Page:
INVESTORS ARE too familiar with Tesla’s rise to power. Shares of the electric vehicle maker are now worth nearly nine times what they were at the start of 2019. But that’s no exception. As political leaders around the world begin to send clearer signals of their willingness to tackle climate change, the private sector is also excited and a green boom is underway.
More than 40 green companies have seen their stock prices triple since the start of 2019. Six have outperformed Tesla. Beneficiaries include all kinds of emission-efficient businesses, from solar panel companies to hydrogen cell manufacturers.
Meanwhile, many large companies from other industries have boasted of their green credentials. Renewable energy stocks have taken a hiatus in recent weeks, in part because investors worried about the prospect of rising interest rates, but other assets have taken off. In Europe, the price of carbon has reached an all-time high. The prices of metals, such as copper and lithium, which are used in electric cars, are also rising.
The boom reflects the growing demand from investors. Everyone from oil majors to day traders on WallStreetBets splurges on climate-friendly projects and stocks. Meanwhile, the asset management industry is commercializing an investment style that claims to take into account the environment, social and governance (ESG) factors. So far this year, entries in ESG funds accounted for about a quarter of the total, up from a tenth in 2018. On average, two new ESG funds are launched every day.
Unfortunately, the boom was accompanied by unbridled “greenwashing”. This week The Economist cross the numbers on the 20 largest in the world ESG funds. On average, each of them has investments in 17 fossil fuel producers. Six have invested in ExxonMobil, America’s largest oil company. Two own participations in Saudi Aramco, the world’s largest oil producer. One fund owns a Chinese coal mining company. ESG investment is not a champion of social virtue either. The funds we looked at invest in gambling, alcohol and tobacco.
Governments are starting to pay attention. Under Donald Trump, US regulators attempted to hinder ESG invest, which the White House saw as a left-wing conspiracy. On the other hand, the administration of President Joe Biden sees it as a potentially useful weapon in the fight against climate change. The Securities and Exchange Commission, the Wall Street regulator, fears that ESG funds mislead investors.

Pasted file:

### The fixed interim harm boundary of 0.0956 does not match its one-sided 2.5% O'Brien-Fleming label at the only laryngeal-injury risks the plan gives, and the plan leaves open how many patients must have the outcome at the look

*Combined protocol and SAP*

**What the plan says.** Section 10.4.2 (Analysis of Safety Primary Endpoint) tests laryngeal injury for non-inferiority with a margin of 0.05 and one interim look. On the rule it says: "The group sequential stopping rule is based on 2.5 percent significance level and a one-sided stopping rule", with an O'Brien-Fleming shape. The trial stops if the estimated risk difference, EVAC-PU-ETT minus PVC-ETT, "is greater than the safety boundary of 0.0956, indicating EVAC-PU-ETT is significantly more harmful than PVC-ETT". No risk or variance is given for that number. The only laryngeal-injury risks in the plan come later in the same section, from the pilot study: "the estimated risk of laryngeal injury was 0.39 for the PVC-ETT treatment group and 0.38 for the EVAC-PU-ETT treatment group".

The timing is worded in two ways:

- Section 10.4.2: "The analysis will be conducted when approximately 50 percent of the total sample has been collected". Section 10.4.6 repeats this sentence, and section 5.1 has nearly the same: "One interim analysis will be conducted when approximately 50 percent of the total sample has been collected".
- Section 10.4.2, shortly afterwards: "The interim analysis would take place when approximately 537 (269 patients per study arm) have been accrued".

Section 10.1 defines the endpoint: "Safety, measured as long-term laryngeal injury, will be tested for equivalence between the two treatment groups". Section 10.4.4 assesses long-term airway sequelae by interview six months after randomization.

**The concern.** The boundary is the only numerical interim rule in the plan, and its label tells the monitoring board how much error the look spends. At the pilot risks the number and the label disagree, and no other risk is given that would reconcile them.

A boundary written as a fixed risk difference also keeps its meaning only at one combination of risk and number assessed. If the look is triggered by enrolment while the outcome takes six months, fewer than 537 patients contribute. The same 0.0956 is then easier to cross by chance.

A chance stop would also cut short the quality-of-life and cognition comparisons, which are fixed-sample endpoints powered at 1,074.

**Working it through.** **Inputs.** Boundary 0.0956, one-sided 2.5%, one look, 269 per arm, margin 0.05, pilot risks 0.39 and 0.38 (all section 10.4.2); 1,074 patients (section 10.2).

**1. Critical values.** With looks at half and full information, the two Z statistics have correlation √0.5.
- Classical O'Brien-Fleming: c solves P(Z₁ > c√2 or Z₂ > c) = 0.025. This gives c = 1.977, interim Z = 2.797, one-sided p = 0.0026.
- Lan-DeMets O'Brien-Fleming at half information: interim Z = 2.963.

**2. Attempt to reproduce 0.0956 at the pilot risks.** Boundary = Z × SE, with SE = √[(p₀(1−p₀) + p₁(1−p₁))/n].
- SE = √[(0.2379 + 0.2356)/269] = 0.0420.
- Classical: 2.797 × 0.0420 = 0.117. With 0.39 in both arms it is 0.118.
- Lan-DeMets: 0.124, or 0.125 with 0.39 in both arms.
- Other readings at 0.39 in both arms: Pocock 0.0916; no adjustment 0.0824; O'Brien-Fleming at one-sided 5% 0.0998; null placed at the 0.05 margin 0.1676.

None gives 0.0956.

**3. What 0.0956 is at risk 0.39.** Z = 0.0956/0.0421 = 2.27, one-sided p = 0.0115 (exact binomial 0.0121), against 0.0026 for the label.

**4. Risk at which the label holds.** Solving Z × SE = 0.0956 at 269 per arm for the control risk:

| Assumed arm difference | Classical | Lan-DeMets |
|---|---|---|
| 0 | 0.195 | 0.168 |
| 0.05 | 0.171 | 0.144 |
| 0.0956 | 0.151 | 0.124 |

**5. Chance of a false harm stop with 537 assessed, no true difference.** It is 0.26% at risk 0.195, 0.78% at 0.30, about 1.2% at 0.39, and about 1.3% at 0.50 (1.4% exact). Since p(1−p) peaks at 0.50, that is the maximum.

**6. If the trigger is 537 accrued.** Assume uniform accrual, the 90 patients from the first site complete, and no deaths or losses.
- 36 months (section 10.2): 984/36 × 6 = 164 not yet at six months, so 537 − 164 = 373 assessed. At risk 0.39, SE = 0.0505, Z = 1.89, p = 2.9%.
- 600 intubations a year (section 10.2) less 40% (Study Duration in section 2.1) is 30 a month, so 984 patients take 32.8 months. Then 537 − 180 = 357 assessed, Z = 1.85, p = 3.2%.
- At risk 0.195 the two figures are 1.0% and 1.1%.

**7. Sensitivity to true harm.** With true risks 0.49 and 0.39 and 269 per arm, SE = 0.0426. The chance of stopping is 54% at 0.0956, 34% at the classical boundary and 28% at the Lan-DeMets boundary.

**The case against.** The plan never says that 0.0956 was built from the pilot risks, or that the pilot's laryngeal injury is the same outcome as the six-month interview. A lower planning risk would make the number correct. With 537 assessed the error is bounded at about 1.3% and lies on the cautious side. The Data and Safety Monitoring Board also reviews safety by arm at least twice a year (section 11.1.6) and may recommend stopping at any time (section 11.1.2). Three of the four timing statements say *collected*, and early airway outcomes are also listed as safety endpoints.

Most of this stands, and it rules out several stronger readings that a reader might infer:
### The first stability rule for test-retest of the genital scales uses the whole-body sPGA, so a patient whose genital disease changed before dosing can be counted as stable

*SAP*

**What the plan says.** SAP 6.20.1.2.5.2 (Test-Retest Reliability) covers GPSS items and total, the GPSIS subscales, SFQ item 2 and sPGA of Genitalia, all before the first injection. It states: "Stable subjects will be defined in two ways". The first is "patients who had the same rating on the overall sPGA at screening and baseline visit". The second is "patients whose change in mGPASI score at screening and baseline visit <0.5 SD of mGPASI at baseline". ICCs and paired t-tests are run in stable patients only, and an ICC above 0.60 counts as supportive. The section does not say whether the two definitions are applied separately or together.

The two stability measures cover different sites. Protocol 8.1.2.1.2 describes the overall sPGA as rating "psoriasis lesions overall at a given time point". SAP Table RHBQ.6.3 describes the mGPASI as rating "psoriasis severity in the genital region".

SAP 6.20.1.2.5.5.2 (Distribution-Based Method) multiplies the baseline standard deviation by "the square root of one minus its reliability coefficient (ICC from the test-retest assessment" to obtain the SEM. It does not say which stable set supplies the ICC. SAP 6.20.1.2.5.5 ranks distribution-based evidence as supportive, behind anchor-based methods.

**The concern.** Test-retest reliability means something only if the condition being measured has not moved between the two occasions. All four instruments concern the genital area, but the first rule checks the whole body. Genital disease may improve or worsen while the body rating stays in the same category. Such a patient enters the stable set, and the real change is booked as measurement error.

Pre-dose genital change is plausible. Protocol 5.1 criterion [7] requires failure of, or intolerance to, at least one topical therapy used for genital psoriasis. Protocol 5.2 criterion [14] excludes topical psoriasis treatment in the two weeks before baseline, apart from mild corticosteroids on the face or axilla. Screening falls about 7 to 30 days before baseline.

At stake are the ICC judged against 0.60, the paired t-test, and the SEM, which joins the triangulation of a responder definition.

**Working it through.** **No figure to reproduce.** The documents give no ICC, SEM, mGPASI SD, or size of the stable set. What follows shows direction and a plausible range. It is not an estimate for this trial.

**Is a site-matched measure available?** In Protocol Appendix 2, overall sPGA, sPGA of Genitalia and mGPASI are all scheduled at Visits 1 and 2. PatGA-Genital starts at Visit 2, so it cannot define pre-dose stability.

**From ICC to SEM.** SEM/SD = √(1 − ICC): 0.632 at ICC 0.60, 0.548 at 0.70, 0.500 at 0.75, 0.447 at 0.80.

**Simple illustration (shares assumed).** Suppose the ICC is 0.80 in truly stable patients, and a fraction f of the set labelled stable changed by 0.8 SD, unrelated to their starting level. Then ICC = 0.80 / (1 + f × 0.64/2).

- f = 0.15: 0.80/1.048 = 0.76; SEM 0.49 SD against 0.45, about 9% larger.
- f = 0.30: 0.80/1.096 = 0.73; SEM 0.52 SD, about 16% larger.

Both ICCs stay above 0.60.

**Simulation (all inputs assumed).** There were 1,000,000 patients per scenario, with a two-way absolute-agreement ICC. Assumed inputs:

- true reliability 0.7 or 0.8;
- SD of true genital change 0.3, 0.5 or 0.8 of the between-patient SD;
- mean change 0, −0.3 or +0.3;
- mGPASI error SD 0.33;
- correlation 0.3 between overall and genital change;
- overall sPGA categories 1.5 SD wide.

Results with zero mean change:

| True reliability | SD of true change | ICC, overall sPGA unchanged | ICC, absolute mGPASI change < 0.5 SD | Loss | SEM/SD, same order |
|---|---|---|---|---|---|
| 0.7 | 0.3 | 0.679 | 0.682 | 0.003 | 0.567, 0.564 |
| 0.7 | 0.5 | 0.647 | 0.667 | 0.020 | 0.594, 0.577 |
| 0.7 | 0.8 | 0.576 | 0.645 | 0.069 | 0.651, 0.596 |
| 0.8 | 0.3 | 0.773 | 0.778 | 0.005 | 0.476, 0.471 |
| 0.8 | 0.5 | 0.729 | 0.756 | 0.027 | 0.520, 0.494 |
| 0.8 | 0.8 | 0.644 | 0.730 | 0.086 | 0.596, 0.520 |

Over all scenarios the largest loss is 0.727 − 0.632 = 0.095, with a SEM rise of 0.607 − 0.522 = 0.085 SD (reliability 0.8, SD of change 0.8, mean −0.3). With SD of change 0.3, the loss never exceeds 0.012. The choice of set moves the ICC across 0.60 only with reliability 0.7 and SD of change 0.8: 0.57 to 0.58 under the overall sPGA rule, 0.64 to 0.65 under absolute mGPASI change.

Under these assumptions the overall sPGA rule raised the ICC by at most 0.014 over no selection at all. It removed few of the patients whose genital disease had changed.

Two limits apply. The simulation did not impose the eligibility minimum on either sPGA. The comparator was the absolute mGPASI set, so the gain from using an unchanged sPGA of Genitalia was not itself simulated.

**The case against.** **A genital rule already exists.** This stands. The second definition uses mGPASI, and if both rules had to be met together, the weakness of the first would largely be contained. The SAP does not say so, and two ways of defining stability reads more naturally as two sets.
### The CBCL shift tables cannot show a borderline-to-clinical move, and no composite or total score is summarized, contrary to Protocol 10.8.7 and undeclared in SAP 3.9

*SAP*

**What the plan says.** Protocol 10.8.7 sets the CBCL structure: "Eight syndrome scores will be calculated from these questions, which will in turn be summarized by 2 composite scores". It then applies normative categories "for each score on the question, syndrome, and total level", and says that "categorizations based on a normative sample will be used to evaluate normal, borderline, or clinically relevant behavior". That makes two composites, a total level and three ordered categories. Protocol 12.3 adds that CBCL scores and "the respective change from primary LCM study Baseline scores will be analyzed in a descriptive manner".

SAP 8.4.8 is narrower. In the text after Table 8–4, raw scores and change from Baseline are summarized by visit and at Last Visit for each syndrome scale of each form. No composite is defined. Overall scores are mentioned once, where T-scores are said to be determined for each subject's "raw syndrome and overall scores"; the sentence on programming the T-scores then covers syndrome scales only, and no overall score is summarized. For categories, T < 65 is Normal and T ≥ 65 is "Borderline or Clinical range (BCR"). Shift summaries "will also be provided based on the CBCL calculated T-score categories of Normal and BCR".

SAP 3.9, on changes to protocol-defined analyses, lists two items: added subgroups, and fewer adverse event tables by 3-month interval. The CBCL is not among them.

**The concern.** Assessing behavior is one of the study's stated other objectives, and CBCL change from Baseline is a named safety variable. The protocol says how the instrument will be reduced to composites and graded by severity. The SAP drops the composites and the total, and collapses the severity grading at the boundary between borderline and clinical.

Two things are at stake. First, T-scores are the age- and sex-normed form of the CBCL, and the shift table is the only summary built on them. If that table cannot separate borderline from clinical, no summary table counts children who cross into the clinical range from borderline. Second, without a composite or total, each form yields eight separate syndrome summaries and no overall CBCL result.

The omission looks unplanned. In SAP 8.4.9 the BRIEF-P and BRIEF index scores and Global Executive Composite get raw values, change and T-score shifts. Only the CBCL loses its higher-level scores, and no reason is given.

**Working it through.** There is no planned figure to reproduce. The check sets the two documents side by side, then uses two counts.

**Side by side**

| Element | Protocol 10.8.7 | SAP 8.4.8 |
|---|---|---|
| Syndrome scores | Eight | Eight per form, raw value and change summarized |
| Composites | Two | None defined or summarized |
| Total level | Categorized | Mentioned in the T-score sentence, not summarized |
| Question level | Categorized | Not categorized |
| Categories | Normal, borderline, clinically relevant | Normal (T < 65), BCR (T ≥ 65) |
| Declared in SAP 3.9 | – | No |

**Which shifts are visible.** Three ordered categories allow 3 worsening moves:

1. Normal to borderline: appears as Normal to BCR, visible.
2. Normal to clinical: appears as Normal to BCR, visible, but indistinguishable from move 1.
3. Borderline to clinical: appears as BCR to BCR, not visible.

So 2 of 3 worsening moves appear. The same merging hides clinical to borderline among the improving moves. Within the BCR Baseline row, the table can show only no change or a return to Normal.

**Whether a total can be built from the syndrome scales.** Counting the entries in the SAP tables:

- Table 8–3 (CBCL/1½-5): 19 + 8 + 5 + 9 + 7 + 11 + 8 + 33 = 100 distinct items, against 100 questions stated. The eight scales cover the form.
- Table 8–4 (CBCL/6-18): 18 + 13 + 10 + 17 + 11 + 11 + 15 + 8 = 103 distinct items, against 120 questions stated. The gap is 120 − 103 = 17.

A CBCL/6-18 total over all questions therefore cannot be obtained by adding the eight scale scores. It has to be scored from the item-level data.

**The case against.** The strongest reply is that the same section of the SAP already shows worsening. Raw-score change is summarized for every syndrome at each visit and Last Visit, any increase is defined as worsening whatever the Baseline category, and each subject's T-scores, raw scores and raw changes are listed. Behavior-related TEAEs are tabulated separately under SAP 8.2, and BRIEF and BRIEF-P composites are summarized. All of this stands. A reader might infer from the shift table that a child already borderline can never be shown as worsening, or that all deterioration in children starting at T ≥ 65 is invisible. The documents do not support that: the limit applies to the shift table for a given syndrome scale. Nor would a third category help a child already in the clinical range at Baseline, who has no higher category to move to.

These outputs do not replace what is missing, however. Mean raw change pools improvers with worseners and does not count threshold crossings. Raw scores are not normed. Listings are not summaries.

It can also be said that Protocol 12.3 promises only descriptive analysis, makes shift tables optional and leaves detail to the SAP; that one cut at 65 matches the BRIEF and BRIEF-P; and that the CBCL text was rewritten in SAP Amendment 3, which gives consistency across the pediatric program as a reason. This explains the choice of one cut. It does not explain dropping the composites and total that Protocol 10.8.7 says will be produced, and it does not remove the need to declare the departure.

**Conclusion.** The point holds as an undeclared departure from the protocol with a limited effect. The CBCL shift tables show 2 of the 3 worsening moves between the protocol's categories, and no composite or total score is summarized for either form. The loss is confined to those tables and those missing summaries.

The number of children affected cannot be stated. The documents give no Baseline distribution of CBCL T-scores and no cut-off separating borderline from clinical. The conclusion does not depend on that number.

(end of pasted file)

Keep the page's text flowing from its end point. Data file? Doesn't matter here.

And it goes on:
What should governments do? One possibility is to follow the European Union’s approach. Its latest Green Deal includes many new rules on sustainable finance. At their core, an elaborate state-run taxonomy covers some 70 different activities and aims to tell investors what is green and what is not. Inevitably, the effort ran into problems. Countries have lobbied fiercely on the European Commission to ensure that their preferred energy source is labeled as green. Poland and Romania, among others, want natural gas to be added to the green list, as they plan to use it to replace coal.
Rather than the EU playing god, investors can decide for themselves what is green. But they need a big improvement in business disclosure. The current system of largely voluntary notification is riddled with problems. Companies reveal lots of irrelevant puffs, while often failing to reveal the few things that matter. Ideally, an asset manager would be able to determine the carbon footprint of his portfolio and how it might change over time. But many companies do not rigorously disclose their emissions, and often the metrics reported by individual companies overlap, leading to double counting when you add them all up.
A better system would require companies to fully disclose their carbon footprint, including the emissions of the products they sell and the goods and services they buy. It would be helpful if the big polluters also revealed how they expect their ecological footprint to change and the amount of capital spending on low-carbon investments. This way, an investor could determine how much pollution their portfolio is responsible for today and what it might look like tomorrow.
The results of such a disclosure may be surprising. We estimate that listed companies that are not state-controlled account for only 14-32% of global emissions – so green investing can only be part of the answer. About 5% of these companies represent more than 80% of total emissions. They are mainly oil producers, utilities, cement companies and mining companies. Better disclosure would also show that only a small number of companies are investing heavily in renewables or advanced technologies.
The combined effect would be to expose as a hoax the idea that parts of the corporate world and the asset management industry are heroes saving the planet. And it would help investors invest their money in genuinely green businesses, ensuring a better allocation of capital and a faster energy transition. ■
For more climate change coverage, sign up for The Climate Issue, our bimonthly newsletter, or visit our climate change hub
This article appeared in the Leaders section of the print edition under the title “Hot air”